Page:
"We started the PKD clinic a few years ago with a broad group of clinicians, as well as scientists focusing their research interests on PKD," Dr. Winklhofer says. "Here, we can diagnose the disease, help interpret test results, provide expanded information about prognosis and, of course, focus on treating the disease as best we can."

The program includes a heavy emphasis on research and offers some patients the opportunity to engage in clinical trials. At this time, treatment for PKD is limited, so much of the clinic’s care emphasis addresses other risk factors that contribute to disease progression or kidney injury.

According to Dr. Winklhofer, the program at The University of Kansas Health System remains unique because of its dedicated focus on care and research for PKD.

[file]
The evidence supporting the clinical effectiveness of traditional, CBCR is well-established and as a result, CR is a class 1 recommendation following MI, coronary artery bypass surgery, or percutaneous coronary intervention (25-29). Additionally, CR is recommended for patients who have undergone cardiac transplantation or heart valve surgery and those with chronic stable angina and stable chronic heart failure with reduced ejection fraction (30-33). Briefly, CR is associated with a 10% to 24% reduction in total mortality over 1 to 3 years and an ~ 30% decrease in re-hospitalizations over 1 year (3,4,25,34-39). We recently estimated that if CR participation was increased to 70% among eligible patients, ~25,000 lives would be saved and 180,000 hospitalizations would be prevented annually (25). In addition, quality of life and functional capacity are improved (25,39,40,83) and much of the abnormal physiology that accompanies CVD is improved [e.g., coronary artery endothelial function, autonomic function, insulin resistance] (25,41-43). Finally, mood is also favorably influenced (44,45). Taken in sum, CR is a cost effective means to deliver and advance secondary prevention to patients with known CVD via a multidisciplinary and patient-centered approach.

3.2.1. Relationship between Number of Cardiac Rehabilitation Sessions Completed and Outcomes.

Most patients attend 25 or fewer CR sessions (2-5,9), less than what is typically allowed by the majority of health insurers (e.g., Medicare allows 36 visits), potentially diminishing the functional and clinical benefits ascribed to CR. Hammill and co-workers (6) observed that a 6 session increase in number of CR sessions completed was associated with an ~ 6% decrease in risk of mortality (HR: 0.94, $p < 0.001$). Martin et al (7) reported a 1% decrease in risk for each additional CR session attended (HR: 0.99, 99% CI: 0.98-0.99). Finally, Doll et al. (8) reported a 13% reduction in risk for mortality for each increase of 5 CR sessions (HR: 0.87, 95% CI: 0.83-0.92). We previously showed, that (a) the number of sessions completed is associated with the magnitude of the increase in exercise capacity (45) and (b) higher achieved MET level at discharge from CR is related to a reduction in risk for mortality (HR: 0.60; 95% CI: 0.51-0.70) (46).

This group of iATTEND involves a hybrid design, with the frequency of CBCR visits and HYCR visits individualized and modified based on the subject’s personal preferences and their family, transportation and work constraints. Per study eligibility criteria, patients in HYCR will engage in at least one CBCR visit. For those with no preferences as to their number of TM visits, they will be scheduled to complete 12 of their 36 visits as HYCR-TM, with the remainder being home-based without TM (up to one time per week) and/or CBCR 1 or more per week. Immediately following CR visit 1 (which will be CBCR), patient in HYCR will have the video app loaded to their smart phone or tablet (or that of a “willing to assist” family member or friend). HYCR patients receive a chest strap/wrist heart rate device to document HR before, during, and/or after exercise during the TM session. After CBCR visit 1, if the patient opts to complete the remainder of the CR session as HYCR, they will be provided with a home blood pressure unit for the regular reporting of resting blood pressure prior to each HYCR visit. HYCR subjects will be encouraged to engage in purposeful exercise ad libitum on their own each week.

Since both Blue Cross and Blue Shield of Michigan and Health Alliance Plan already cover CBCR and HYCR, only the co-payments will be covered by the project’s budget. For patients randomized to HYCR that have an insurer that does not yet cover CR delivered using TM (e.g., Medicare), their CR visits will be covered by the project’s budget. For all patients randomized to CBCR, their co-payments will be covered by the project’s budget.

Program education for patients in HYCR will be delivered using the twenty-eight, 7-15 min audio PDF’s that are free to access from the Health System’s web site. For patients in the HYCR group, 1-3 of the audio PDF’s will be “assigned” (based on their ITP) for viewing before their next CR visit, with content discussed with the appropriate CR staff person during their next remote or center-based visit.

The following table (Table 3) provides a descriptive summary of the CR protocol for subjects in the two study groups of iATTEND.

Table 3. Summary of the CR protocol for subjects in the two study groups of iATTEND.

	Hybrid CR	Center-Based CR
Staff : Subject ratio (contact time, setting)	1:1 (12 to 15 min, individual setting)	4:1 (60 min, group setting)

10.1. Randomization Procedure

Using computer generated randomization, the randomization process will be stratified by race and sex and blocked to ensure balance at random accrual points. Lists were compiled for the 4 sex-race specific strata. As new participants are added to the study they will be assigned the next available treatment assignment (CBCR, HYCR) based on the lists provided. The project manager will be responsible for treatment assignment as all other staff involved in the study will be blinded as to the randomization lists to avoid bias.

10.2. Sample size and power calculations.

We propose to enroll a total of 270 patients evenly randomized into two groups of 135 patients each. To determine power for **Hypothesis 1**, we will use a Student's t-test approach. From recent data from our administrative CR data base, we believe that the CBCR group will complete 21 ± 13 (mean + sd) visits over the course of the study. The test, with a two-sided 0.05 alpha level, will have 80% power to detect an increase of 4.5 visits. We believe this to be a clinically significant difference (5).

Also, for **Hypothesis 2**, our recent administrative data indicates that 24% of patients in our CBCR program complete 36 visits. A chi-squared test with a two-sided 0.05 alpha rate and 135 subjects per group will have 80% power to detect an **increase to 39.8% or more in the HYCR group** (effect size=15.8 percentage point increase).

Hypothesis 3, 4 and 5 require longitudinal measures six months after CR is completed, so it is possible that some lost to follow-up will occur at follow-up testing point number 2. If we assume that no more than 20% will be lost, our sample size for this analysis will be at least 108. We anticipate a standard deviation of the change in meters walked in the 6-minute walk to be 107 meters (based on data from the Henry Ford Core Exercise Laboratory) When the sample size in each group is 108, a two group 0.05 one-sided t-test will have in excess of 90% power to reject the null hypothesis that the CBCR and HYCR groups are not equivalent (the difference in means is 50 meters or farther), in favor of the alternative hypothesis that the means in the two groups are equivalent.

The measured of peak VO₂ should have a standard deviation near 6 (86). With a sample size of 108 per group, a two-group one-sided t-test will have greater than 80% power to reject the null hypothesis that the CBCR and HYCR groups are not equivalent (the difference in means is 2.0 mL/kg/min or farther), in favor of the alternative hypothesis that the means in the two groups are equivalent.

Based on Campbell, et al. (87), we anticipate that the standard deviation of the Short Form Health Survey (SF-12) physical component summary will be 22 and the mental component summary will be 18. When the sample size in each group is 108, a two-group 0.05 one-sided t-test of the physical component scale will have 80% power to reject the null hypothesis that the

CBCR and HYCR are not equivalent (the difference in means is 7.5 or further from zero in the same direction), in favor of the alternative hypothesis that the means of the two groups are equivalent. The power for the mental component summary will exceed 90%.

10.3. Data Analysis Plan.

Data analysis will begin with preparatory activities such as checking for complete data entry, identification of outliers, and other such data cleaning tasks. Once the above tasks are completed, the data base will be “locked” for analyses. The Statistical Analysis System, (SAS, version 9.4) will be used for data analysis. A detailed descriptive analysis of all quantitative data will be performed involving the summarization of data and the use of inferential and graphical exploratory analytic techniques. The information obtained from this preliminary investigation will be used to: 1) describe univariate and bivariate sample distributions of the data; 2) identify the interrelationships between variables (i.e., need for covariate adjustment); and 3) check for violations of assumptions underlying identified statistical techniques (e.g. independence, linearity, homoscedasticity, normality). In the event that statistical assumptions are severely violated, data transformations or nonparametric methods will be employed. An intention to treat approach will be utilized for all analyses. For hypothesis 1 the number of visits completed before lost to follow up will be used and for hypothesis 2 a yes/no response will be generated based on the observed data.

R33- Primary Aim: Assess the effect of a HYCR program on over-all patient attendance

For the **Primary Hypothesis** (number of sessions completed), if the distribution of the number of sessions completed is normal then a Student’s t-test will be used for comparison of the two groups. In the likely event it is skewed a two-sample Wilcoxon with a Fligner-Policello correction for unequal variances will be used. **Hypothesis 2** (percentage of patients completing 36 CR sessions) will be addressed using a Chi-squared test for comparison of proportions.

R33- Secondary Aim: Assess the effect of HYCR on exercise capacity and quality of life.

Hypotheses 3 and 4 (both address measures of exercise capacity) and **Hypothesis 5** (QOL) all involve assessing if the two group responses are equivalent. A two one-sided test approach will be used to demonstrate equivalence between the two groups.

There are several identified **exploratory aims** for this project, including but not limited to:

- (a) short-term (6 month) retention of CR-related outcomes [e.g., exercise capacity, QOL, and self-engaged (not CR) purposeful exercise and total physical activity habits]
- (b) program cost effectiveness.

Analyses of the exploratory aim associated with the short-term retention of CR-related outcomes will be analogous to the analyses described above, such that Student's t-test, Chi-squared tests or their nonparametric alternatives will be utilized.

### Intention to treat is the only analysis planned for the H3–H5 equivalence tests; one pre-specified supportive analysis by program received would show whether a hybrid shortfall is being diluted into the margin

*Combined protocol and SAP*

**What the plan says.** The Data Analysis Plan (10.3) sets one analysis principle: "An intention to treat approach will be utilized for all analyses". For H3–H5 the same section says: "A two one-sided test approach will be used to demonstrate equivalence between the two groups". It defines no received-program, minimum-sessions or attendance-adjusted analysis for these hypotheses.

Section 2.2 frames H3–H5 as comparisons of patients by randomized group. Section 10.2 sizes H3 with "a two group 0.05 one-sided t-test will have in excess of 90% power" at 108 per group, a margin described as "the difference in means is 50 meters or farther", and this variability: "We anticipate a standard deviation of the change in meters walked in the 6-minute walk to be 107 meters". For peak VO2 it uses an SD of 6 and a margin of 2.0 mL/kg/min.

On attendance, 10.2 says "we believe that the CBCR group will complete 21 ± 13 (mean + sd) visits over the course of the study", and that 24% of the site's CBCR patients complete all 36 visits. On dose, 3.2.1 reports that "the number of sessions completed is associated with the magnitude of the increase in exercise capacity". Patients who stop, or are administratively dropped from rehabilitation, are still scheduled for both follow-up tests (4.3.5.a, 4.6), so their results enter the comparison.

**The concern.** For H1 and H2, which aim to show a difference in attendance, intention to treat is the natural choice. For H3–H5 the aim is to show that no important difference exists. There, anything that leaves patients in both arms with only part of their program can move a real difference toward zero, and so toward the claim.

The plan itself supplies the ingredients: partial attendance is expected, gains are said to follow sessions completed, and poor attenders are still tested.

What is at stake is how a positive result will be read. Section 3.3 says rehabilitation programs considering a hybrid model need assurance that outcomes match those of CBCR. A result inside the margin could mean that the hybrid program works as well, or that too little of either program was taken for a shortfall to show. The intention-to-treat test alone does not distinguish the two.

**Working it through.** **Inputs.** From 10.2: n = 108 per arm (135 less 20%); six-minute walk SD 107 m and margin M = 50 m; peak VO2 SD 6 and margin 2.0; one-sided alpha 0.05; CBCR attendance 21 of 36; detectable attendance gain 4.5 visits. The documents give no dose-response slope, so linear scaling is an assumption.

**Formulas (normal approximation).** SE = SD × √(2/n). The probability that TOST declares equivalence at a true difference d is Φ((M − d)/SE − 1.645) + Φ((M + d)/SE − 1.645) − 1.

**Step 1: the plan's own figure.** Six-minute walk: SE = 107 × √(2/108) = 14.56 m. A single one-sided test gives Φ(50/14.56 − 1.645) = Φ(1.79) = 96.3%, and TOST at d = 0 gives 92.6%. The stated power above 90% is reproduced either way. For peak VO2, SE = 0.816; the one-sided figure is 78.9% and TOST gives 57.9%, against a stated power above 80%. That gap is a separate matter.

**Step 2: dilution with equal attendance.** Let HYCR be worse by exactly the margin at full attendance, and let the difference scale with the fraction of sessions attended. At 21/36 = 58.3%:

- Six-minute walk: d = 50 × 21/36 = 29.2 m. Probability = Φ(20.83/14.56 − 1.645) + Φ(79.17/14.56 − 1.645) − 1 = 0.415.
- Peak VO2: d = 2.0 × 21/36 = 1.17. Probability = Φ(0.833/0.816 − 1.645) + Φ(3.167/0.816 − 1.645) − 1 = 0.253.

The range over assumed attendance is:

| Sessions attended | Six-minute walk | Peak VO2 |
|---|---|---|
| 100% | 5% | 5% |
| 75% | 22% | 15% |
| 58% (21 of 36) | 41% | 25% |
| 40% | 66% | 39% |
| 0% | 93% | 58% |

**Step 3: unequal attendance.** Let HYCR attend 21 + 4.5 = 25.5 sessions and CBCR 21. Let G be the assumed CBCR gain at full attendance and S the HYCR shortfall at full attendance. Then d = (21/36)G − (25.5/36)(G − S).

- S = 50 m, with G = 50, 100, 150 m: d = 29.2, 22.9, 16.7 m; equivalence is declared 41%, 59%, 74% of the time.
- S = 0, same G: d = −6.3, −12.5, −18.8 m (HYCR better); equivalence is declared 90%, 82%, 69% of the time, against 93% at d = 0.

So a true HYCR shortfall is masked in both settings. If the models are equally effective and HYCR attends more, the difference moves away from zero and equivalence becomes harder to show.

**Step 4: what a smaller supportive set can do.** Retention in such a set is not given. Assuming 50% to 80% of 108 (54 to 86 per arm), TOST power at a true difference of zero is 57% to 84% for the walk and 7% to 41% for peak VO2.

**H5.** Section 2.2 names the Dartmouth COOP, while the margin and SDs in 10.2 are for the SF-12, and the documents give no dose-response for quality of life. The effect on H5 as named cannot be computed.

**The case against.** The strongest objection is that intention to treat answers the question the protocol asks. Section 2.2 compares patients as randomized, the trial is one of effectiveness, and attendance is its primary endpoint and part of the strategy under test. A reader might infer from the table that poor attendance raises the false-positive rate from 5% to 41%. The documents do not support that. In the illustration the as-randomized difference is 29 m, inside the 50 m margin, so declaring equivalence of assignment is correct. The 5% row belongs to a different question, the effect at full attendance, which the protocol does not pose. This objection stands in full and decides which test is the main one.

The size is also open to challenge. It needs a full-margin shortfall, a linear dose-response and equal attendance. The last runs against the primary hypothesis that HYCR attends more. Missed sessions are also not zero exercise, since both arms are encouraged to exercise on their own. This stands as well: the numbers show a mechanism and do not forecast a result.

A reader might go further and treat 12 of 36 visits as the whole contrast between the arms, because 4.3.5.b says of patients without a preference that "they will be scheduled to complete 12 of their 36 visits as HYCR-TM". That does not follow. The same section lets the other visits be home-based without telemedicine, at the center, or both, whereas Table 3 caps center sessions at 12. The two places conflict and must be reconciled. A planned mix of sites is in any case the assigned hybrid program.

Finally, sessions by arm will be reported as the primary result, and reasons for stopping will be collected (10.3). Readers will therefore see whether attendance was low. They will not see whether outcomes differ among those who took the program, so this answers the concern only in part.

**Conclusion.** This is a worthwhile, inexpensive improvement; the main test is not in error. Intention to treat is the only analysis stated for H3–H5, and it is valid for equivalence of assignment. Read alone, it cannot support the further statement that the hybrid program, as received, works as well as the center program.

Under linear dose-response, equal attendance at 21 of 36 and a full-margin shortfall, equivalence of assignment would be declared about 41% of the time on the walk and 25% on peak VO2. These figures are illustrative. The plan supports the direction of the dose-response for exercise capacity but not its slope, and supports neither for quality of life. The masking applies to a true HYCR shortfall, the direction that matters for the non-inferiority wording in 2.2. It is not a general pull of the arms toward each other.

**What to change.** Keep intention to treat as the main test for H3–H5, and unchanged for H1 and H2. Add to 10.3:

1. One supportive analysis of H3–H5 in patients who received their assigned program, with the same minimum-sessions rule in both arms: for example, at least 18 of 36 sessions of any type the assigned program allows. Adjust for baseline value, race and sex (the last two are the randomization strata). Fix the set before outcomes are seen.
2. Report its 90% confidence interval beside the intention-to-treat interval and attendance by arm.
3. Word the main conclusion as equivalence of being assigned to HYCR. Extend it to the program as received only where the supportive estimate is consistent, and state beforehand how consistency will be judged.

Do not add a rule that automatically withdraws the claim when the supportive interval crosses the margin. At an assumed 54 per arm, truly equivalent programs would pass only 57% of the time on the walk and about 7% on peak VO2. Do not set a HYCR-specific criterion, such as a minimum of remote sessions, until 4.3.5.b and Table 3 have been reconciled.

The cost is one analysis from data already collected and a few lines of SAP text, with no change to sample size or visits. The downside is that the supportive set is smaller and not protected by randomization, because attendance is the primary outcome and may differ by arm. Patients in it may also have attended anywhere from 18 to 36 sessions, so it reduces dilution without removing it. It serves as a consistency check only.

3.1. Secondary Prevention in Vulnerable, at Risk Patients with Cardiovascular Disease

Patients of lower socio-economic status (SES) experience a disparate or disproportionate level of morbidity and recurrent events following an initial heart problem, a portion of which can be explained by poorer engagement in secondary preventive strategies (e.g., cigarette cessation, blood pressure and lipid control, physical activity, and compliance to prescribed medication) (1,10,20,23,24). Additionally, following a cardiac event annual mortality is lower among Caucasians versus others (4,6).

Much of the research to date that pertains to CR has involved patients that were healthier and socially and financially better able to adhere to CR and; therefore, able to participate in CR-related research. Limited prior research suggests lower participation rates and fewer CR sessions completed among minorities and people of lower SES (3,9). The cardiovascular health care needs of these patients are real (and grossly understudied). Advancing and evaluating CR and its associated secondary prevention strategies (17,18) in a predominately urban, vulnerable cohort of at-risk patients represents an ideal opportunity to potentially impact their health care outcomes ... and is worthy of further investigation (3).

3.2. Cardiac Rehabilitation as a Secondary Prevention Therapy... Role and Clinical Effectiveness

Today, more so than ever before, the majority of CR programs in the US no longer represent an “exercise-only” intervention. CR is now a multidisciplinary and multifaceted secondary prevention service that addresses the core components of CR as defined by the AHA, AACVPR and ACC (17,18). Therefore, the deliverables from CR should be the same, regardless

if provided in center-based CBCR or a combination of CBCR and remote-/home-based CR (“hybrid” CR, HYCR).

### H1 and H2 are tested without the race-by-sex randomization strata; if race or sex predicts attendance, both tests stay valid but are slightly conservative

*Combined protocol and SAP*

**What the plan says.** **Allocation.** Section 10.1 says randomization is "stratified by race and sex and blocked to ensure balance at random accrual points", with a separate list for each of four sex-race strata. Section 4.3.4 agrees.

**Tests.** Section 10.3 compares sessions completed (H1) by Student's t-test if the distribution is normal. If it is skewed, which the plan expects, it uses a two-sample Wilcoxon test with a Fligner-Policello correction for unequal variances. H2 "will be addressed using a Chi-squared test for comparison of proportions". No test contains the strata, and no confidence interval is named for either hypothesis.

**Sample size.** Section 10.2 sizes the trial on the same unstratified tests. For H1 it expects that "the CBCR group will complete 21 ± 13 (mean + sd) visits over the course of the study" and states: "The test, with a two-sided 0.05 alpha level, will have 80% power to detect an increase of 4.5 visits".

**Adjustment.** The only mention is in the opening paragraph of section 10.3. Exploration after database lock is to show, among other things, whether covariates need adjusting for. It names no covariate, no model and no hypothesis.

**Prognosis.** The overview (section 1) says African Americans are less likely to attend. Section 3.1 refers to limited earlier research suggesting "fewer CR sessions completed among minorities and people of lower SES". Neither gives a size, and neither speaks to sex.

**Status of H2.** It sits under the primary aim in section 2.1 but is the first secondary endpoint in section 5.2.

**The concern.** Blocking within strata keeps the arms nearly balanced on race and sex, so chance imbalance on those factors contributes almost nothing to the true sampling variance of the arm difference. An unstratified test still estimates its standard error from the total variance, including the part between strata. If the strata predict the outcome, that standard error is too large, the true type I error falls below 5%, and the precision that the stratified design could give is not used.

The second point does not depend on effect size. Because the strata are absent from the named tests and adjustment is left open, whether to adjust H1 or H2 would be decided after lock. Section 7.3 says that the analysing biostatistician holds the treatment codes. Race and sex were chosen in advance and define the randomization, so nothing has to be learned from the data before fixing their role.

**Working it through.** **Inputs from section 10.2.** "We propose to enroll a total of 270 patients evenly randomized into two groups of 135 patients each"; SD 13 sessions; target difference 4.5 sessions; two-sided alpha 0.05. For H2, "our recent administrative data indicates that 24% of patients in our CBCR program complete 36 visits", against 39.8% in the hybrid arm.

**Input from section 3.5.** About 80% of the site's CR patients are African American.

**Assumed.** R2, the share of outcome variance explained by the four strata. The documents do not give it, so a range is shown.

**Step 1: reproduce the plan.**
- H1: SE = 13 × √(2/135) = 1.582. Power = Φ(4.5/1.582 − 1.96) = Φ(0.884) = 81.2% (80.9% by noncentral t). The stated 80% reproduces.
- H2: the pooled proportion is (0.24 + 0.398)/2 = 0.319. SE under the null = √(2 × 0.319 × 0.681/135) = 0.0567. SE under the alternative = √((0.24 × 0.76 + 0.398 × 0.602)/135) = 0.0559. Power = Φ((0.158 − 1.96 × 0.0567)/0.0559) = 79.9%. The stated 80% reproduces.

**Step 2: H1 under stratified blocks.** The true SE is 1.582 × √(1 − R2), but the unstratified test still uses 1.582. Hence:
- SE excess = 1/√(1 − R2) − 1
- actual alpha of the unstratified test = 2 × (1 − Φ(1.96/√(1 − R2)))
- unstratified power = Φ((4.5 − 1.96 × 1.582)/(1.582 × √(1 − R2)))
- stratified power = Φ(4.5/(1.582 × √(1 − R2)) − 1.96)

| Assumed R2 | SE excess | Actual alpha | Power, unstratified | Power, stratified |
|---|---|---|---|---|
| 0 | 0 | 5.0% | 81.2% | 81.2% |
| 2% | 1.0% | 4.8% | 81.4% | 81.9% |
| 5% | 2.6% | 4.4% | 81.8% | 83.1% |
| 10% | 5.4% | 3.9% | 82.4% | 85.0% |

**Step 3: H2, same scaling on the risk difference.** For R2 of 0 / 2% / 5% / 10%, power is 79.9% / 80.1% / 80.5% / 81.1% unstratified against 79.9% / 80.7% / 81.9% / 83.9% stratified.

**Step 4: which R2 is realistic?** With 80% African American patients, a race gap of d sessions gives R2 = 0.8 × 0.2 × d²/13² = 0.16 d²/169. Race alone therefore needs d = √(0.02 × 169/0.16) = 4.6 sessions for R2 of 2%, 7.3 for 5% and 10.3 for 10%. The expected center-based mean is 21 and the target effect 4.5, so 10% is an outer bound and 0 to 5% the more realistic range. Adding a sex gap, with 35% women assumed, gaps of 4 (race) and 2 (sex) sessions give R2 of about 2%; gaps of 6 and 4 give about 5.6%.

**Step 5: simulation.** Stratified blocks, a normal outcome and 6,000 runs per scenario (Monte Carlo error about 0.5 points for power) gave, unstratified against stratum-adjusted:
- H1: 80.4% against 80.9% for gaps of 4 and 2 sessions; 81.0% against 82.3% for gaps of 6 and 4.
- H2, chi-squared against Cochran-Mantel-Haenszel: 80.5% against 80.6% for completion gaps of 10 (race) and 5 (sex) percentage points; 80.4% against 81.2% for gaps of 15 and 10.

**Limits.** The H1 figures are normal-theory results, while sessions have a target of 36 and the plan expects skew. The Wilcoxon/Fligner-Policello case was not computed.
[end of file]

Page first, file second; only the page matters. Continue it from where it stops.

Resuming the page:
"We have a wide range of diagnostic imaging to clarify the diagnosis in patients," he says. "Sometimes we see referred patients and discover the real diagnosis is actually something completely different."

He says the future for PKD treatment is bright, and the amount of research driving toward finding a cure for the disease is greater than ever. That’s good news for Jennifer and PKD patients like her.

Says Jennifer, “I feel like I’m at the best place I can be with PKD. I like to share my story, so other people know they can live a long, healthy life with kidney disease. At The University of Kansas Health System, you’ll find people who are very caring, knowledgeable and invested in treating kidney disease, and committed to helping people like me.”